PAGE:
Speaker Speech Input
We believe well-spoken graduates of a high school are at least one of the primary sources for information about that school. Here we have set out to collect their words—not in a competitive or comparative way, but with a cooperative intent, so that we all may learn from the vast experiences shared by these young men and women who have begun a lifelong journey of discovery and happiness.
• What is Verbo de Verbo?
The phrase verbo de verbo is a Latin idiom meaning “word for word.” Chicago Voxitatis is committed to presenting the most accurate and up-to-date picture possible about our schools, and we feel that an actual speech of a student who has graduated is the best place to start.
Usually, the words spoken at graduation reflect the hopes of most of the students in the graduating class. This, in turn, shines a light on the school and how it nurtures its students and enriches their lives. In addition, graduation speakers often talk about some of the goings-on at the school during the course of their four-year stint, yielding an abbreviated but accurate "snapshot" of student life at the high school.
• Why do we like graduation?
We focus a lot of our energy on graduation. That's because a school's output is much more important than its input. In fact, schools often have very little control over what students enter the school. If the school is a public, neighborhood high school, it is required to accept those students who live in the neighborhood. However, the same is not true for graduation. Schools don't have to give everybody a diploma, and the students who accomplish this say a great deal about the quality of the school.
Yet high school dropout rates, which have been in the news this past year (mainly because different states can't seem to agree on how dropouts should be counted), are a perennial challenge for this nation. In the news recently, the state of California reported that although its statewide dropout rate fell by 1 percent for the 2007-08 school year, one in four Hispanic students and one in three black students quit school without making it to graduation (link).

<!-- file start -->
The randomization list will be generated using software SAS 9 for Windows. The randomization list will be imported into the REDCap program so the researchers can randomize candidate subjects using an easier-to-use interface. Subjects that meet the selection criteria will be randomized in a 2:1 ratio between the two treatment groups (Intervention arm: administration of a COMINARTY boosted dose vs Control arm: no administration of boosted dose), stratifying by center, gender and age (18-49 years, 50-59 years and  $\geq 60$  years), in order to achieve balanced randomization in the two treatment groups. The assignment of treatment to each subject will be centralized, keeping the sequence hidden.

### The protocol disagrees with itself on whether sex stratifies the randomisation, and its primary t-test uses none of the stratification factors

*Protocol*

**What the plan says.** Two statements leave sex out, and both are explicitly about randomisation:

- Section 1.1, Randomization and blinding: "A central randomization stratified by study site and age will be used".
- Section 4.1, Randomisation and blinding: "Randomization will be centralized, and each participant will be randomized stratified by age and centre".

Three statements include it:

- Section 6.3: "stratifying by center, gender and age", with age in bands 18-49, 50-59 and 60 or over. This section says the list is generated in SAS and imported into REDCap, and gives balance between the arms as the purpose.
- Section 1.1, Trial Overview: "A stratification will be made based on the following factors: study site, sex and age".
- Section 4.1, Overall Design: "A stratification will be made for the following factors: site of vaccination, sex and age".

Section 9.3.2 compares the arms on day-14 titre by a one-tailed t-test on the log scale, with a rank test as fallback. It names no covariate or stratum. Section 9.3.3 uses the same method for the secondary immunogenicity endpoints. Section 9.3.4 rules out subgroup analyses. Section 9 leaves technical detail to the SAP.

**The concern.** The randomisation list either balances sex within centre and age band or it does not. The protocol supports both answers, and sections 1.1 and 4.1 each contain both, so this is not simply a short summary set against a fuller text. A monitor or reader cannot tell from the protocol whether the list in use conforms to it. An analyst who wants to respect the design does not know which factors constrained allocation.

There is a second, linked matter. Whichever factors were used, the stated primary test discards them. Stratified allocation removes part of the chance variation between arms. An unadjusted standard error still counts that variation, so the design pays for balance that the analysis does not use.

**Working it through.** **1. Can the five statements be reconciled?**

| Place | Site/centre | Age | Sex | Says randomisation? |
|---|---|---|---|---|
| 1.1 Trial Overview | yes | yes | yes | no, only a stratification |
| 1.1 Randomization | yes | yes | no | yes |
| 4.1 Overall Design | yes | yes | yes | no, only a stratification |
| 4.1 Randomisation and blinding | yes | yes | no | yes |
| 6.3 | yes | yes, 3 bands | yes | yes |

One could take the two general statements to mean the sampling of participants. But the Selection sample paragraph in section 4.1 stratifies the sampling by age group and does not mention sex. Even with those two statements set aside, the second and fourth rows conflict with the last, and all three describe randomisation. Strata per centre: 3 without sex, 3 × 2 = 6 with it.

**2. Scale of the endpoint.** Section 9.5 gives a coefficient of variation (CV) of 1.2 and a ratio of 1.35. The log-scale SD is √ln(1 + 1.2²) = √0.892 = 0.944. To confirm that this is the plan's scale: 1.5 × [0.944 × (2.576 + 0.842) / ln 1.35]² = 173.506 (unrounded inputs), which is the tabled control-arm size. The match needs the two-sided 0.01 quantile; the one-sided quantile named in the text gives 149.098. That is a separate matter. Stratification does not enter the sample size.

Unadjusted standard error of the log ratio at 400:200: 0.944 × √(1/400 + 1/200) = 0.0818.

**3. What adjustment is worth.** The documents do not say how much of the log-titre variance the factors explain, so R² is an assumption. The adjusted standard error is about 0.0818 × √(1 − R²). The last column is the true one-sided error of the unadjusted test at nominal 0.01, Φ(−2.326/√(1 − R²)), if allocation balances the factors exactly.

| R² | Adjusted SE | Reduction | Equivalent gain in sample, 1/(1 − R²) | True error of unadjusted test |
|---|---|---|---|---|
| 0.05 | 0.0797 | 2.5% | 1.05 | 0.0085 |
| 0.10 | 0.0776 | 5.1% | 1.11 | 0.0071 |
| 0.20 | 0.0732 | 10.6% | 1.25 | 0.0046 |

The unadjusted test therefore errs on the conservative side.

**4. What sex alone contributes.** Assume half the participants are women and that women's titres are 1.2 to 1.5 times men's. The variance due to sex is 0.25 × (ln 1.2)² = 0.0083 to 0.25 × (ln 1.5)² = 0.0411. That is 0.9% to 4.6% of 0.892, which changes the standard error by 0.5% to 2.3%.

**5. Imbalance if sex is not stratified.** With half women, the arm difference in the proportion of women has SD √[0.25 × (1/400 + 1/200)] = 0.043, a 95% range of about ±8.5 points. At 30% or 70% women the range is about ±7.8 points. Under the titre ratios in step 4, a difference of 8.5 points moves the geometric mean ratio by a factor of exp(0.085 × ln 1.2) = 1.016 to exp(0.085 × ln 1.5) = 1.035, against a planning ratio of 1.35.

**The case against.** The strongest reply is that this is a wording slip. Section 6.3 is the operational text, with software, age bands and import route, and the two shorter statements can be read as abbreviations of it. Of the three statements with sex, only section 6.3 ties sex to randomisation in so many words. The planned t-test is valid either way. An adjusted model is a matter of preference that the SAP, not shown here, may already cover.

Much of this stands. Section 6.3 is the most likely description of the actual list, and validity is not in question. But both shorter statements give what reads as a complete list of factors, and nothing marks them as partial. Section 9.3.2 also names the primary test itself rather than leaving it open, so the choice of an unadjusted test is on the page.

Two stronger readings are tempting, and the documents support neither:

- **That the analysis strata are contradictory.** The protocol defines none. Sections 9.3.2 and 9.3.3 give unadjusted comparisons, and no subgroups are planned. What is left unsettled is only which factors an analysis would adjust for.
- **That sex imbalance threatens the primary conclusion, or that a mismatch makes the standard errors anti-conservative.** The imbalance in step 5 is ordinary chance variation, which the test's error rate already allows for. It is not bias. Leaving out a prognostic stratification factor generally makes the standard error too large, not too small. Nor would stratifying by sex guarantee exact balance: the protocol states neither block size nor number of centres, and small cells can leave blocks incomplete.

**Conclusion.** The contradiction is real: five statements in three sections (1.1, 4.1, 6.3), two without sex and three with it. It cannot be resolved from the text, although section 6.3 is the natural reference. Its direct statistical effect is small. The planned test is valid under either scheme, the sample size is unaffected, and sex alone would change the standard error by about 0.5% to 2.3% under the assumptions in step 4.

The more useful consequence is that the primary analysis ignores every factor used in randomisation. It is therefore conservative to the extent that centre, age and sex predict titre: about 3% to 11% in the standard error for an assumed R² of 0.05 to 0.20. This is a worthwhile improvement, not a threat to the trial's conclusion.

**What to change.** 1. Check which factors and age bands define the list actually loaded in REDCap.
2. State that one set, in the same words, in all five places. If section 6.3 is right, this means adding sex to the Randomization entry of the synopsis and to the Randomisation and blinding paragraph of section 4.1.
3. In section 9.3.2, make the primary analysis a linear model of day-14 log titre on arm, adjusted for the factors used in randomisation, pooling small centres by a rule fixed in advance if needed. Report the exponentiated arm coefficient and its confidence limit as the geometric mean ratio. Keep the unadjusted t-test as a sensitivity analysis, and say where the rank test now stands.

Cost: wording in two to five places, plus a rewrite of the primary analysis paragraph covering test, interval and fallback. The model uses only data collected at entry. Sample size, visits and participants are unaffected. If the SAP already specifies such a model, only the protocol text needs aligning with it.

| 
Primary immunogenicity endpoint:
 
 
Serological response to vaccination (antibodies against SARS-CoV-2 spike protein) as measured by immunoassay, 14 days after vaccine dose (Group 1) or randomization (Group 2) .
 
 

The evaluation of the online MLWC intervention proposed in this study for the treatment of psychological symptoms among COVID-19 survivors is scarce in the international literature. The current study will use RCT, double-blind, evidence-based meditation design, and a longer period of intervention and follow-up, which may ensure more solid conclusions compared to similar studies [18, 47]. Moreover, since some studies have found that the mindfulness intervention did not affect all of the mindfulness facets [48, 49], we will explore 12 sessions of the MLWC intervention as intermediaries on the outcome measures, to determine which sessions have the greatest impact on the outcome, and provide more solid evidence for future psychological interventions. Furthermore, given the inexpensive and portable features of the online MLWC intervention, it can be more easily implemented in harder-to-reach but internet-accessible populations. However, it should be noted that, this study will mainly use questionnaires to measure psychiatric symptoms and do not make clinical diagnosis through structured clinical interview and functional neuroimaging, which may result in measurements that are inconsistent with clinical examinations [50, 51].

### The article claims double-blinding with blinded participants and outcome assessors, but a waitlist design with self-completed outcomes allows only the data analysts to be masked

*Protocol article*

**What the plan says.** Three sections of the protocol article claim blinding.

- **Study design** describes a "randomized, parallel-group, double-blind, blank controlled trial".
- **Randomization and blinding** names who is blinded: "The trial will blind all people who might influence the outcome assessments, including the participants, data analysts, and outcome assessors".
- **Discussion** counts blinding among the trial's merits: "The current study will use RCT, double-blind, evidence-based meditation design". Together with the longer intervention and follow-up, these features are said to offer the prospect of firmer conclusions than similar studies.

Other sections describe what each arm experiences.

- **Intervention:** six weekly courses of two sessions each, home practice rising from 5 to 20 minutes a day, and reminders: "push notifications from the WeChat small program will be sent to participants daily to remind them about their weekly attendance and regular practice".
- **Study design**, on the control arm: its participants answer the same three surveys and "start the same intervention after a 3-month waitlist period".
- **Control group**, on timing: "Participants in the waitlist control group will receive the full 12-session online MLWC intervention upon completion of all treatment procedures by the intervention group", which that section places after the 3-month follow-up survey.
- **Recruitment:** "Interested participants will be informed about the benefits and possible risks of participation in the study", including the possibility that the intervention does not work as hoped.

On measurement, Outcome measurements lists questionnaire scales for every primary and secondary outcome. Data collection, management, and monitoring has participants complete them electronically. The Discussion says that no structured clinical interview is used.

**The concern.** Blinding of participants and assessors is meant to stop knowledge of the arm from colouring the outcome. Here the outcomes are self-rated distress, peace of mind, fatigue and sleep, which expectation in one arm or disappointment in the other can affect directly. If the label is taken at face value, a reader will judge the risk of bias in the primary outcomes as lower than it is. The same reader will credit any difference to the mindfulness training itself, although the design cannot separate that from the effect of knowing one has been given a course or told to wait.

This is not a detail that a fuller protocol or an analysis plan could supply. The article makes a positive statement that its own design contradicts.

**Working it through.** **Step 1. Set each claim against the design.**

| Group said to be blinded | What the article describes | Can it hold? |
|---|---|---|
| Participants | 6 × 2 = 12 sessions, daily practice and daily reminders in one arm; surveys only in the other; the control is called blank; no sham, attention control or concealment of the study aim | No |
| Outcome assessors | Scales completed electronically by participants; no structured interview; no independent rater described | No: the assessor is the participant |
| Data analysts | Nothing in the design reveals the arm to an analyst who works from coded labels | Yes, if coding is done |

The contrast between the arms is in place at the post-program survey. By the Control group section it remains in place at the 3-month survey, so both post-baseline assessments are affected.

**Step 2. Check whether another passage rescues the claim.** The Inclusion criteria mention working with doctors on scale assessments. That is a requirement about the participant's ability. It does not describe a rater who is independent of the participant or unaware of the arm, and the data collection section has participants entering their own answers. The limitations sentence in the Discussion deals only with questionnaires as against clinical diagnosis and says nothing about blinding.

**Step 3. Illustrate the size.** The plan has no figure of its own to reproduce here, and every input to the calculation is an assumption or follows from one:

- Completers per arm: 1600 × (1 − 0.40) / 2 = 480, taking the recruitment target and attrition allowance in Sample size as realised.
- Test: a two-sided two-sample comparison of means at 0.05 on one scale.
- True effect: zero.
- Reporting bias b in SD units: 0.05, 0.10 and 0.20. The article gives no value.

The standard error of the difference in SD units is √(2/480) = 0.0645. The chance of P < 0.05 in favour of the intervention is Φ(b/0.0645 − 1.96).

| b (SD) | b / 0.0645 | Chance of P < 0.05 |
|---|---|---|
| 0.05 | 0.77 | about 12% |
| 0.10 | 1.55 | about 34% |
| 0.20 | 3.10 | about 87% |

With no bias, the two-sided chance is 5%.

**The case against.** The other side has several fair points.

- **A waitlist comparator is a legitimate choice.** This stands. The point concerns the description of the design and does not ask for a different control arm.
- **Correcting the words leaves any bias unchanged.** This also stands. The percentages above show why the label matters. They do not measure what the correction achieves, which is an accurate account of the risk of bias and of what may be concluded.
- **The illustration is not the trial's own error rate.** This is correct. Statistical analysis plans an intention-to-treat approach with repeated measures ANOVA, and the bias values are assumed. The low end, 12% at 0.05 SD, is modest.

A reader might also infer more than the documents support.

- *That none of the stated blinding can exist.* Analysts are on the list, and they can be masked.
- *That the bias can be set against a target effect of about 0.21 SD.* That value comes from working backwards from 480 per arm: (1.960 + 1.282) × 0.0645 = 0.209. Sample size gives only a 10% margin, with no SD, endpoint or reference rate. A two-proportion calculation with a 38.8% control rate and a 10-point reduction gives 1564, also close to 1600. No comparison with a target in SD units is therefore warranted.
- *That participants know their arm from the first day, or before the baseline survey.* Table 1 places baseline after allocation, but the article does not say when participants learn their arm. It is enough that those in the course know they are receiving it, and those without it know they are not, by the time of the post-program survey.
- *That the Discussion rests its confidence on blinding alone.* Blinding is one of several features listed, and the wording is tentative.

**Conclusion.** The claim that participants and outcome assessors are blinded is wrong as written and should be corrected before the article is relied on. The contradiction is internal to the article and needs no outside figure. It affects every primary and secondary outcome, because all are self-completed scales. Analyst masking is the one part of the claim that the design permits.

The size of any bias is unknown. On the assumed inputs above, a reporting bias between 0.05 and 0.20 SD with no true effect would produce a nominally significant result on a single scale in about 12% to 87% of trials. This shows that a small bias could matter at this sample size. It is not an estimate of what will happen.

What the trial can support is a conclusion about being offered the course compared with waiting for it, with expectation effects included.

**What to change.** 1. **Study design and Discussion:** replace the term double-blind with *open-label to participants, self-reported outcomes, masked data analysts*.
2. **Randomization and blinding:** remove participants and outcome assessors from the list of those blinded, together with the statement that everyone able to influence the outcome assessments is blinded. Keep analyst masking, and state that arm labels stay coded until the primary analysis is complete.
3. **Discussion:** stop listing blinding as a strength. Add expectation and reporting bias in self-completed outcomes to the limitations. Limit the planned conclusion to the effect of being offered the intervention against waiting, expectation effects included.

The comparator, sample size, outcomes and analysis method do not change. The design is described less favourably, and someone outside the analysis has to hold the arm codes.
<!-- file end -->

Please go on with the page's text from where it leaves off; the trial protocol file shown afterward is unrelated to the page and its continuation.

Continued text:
People who drop out of high school before making it to graduation, we also believe, have a tendency to lead unhappier lives than those who walk across the stage to get their diploma. In a 2006 study, Terence P. Thornberry, Melanie Moore, and R. L. Christenson found that dropping out of high school leads to a greater tendency to commit crime in adulthood. Scientific studies are always finding new things and may refute these findings one day, but anecdotal evidence also suggests that it's a pretty big deal to make it to graduation. See the Alliance for Excellent Education, here, for instance.
In April, America's Promise Alliance issued a report that showed that the graduation rate was lower than 50 percent in 17 of the nation's 50 largest cities. Former secretary of state Colin Powell is the founding chair of the alliance. "When more than one million students a year drop out of high school, it's more than a problem; it's a catastrophe," he said.
• Did you speak at your graduation?
If you spoke at your high school graduation, we invite you to post your speech on our forum, where you will join other speakers from around the country. Because we are located in Illinois and know the Illinois high schools better than those in other states, we have concentrated our efforts within Illinois. However, graduation speakers from anywhere in the country are welcome to post their speeches on our forum. Our page for student speakers is here.